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Chandrayaan was our moonshot that failed, so what?

Abhijit Bhaduri | Updated on September 12, 2019 Published on September 12, 2019

Hard landings: Be it Amazon’s Alexa, reformulated Coke or Microsoft’s cloud services, success came after failed attempts   -  PTI

Crazy ideas are by definition seemingly impossible. But that’s what innovation is all about

India’s moonshot failed. We did not land on the dark side of the moon. A billion hearts were thumping in anticipation. India was going to land a robotic space craft near the South Pole of the moon. We were all ready to celebrate. There were children in schools designing rockets using plastic bottles. The world applauded the fuel-efficient path of Chandrayaan-2. We loved the attention and envy that it generated. We told the world that our mission was at a budget of $150 million. The world’s highest-grossing film of all time, Avengers: Endgame, had a wallet size of $356 million.

India woke up to discover that the mission had failed. There was disbelief. When the spacecraft was less than 2 km from its landing spot, the trajectory diverged from the planned path. Some speculated that the craft descended too fast. The ISRO chief, K Sivan, broke down and cried as Prime Minister Narendra Modi consoled him. The twitterati debated whether Sivan did the right thing by crying in public.

Moonshots are like that only

Moonshots are those crazy ideas that, by definition, are impossible. There is no clear path on how to make them happen. There is a much greater likelihood of the project failing spectacularly. When it succeeds, there is disbelief. People wonder if it really happened or was it just a figment of one’s imagination. The size of the dream is greater than the resources. It is precisely this friction between reality and possibility that is intoxicating.

Since 2010, Google has dedicated resources to moonshot projects, forward-thinking endeavours designed to solve the world’s biggest problems. Google’s parent company Alphabet has a division mysteriously called X that runs these moonshots. In 2010, a driver-less car was a moonshot project. In April 2017, Waymo started a limited trial of a self-driving taxi service in Phoenix, Arizona.

Aravind Eye Hospital in Madurai, India, has been working on an automated diabetic retinopathy screening since 2003. Life sciences company Verily (another moonshot project) and Google’s AI research division have been developing an artificially intelligent (AI) system that can diagnose diabetic retinopathy (DR), a disease that can cause permanent eye damage if left untreated. The clinical trials done in partnership with Aravind Eye Hospital are a step towards early detection of DR.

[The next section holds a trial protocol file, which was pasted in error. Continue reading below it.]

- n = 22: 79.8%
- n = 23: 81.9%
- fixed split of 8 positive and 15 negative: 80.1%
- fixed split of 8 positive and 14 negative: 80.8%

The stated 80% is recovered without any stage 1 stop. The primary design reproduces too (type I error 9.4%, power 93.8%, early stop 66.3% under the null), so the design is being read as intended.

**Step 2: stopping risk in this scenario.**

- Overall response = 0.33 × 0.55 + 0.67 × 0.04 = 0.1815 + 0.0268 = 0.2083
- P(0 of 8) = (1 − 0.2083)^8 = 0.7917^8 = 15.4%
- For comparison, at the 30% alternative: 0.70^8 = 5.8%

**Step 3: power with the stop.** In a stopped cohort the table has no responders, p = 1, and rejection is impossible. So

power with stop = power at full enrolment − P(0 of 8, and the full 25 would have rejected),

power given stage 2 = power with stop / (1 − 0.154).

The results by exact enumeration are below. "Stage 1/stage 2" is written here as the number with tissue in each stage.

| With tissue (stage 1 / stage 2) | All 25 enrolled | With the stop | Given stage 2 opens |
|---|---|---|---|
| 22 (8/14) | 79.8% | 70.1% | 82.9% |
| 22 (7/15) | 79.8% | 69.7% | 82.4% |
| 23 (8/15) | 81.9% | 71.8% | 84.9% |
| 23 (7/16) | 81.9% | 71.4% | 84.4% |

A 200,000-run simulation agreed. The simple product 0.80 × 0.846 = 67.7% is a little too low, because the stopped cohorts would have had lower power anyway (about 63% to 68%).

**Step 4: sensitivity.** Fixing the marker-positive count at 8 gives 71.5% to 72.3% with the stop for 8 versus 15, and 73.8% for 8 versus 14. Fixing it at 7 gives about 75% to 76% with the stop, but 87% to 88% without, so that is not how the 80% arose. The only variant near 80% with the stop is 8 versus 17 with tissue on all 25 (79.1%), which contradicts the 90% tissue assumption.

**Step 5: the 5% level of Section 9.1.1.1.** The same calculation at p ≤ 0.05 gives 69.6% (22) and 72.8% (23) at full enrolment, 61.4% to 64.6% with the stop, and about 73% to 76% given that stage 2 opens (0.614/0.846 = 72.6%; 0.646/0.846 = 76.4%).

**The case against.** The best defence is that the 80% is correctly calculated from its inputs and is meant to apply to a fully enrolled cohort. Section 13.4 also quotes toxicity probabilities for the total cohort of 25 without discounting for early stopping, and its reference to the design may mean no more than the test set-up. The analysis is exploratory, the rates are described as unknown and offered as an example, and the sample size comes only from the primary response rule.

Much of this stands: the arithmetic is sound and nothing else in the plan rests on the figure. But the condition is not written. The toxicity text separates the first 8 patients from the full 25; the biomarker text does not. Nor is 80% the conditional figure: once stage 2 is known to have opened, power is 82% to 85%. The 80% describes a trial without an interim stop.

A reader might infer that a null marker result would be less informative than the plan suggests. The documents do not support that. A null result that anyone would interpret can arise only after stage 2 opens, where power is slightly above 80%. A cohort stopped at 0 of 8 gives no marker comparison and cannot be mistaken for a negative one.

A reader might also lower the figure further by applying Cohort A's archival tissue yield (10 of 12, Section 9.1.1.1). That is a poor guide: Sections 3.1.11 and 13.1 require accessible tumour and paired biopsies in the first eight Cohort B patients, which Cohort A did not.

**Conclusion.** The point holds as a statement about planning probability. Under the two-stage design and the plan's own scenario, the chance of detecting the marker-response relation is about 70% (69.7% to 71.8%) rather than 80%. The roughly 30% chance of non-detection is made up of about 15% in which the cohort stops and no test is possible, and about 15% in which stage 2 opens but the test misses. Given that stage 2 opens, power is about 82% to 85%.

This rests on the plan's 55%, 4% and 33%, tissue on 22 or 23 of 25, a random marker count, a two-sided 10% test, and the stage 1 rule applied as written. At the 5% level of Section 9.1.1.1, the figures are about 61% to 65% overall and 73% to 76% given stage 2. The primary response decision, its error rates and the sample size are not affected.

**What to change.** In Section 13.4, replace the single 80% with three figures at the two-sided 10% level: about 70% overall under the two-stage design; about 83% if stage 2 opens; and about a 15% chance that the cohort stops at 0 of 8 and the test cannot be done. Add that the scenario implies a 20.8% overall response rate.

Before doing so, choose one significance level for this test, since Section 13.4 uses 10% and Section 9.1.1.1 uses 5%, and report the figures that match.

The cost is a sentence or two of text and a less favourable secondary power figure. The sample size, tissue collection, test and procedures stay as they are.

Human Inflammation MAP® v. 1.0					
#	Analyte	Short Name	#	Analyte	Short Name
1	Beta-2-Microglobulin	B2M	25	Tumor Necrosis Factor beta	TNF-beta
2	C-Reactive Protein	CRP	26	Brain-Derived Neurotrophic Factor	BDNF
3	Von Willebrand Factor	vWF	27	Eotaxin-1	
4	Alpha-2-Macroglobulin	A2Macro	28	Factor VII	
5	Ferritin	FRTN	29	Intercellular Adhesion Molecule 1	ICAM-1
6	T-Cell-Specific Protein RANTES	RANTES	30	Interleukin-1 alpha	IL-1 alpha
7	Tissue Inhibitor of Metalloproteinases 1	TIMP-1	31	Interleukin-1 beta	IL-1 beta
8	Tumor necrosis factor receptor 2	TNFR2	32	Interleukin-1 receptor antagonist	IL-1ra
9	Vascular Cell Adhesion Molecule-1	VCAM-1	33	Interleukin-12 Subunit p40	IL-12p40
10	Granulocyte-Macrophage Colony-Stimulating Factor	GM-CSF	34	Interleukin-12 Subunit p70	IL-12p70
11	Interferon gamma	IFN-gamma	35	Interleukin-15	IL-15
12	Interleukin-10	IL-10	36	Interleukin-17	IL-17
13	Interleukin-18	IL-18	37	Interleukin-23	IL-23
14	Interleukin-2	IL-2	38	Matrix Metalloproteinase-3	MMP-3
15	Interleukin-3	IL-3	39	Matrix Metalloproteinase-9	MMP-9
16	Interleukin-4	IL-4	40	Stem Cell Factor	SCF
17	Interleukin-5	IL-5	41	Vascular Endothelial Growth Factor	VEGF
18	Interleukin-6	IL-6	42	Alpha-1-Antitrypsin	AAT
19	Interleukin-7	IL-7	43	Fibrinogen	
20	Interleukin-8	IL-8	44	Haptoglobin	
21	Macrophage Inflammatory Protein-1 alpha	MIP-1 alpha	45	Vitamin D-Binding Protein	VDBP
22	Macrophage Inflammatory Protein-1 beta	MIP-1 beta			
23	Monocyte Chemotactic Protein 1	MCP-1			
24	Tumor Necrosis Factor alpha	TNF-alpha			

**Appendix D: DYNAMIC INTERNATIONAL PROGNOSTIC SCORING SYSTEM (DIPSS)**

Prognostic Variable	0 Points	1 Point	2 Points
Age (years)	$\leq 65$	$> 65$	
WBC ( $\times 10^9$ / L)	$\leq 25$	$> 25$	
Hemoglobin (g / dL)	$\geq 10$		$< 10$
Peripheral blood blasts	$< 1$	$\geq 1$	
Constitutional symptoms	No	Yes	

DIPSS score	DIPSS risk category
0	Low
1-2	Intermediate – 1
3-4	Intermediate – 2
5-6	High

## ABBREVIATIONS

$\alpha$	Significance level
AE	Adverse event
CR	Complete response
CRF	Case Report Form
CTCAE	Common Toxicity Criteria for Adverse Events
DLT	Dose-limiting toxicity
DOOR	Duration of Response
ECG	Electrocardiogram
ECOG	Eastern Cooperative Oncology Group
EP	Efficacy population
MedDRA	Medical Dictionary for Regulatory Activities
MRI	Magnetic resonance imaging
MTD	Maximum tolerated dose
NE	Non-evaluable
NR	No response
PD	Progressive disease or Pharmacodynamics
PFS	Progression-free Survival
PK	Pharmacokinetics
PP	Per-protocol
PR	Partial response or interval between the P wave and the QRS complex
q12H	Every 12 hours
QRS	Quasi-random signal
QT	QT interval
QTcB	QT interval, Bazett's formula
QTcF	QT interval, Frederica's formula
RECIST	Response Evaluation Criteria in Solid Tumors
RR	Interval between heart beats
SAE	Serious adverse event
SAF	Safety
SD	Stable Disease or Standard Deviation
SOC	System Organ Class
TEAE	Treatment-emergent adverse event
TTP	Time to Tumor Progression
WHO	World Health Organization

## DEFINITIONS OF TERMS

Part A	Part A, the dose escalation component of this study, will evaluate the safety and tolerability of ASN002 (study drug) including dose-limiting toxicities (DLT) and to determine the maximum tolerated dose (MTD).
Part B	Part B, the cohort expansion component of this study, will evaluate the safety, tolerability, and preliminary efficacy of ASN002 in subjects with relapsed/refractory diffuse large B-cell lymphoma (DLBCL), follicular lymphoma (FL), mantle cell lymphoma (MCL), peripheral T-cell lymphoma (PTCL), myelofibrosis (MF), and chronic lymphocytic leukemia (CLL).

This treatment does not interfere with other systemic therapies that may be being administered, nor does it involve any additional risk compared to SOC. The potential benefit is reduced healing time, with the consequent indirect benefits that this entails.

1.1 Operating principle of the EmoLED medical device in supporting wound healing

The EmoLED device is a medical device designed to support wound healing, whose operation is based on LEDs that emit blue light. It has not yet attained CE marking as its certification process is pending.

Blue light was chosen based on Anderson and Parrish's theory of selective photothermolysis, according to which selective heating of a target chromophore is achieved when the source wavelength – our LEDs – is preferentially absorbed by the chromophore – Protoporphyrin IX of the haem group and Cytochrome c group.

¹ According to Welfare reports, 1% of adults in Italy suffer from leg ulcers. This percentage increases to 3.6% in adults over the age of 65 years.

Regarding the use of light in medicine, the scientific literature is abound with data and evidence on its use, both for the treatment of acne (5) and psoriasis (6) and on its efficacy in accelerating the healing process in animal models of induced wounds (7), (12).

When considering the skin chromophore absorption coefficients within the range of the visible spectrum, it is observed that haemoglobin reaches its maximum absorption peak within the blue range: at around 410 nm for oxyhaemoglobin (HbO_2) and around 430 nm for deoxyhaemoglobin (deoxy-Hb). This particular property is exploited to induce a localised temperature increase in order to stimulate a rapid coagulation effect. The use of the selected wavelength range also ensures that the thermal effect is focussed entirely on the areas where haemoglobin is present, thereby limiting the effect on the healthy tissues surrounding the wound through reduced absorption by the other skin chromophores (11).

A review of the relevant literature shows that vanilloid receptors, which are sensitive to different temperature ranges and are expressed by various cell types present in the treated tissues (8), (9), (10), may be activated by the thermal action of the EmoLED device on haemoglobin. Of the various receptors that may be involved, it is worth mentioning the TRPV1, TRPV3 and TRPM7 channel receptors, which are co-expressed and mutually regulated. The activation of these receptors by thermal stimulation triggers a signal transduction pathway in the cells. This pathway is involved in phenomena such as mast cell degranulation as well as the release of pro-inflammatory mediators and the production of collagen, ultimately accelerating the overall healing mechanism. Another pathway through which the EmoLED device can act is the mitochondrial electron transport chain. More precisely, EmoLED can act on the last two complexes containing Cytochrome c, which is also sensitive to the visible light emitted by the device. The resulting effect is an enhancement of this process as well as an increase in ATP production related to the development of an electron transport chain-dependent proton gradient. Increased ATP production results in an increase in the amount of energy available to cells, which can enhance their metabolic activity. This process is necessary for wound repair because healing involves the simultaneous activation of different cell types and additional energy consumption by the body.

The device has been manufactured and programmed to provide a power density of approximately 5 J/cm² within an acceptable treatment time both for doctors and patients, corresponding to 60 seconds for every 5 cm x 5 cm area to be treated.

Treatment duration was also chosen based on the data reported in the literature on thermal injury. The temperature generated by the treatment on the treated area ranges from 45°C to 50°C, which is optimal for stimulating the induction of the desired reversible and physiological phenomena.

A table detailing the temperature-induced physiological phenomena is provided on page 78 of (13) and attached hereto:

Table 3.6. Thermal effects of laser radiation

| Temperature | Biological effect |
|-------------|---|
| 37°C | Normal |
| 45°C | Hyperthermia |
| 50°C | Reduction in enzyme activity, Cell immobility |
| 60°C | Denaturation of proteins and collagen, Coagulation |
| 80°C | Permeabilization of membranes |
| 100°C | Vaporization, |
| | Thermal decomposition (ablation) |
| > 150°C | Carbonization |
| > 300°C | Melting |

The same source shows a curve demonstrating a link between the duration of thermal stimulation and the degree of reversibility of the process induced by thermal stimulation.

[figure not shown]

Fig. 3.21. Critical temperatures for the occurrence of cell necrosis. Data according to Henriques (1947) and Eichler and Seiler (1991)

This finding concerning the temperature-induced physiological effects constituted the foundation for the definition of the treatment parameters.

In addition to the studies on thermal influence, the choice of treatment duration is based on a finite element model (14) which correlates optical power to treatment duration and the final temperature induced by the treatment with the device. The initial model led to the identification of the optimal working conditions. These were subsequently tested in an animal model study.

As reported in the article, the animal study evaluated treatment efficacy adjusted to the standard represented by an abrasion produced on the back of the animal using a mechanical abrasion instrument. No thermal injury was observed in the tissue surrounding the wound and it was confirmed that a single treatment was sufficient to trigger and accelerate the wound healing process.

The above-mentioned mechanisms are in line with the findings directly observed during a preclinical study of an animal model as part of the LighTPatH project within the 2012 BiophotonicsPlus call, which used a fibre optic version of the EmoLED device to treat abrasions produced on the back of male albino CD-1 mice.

Google has had its share of failures. Google Video, launched in 2005, was a failure until they bought over YouTube in 2006. Their microblogging platform Jaiku was meant to compete with Twitter. Jaiku ran from 2007 until it was killed in 2012. NexusQ was Google’s streaming video player that was a failure. It morphed into Chromecast.

Trillion-dollar companies have failed often, so what?

Apple also turned out to be the first company to touch the trillion-dollar market cap despite so many failures. Apple recently killed AirPower, a wireless charging pad for charging iPhone, Apple Watch and the Airpods. In 2014, the videos of iPhone 6 and iPhone 6 Plus that were getting bent out of shape were going viral. Apple Maps has been another gigantic failure. So what?

 

Microsoft, another company that has a trillion-dollar market cap, missed the mobile revolution altogether. They missed social media as an opportunity. Their operating system Windows ME was released soon after Windows 98. It crashed so often that it was nicknamed “Windows Mistaken Edition”. MSN watch, launched in 2004, let users check email, weather, news, etc. It was a colossal failure. Microsoft’s cloud services called Azure is today bigger than Google’s cloud service and second only to Amazon’s Web Services. Azure was a moonshot when it was a project codenamed Project Red Dog in October 2008. It was released in 2010, as “Windows Azure” before being renamed “Microsoft Azure” in 2014.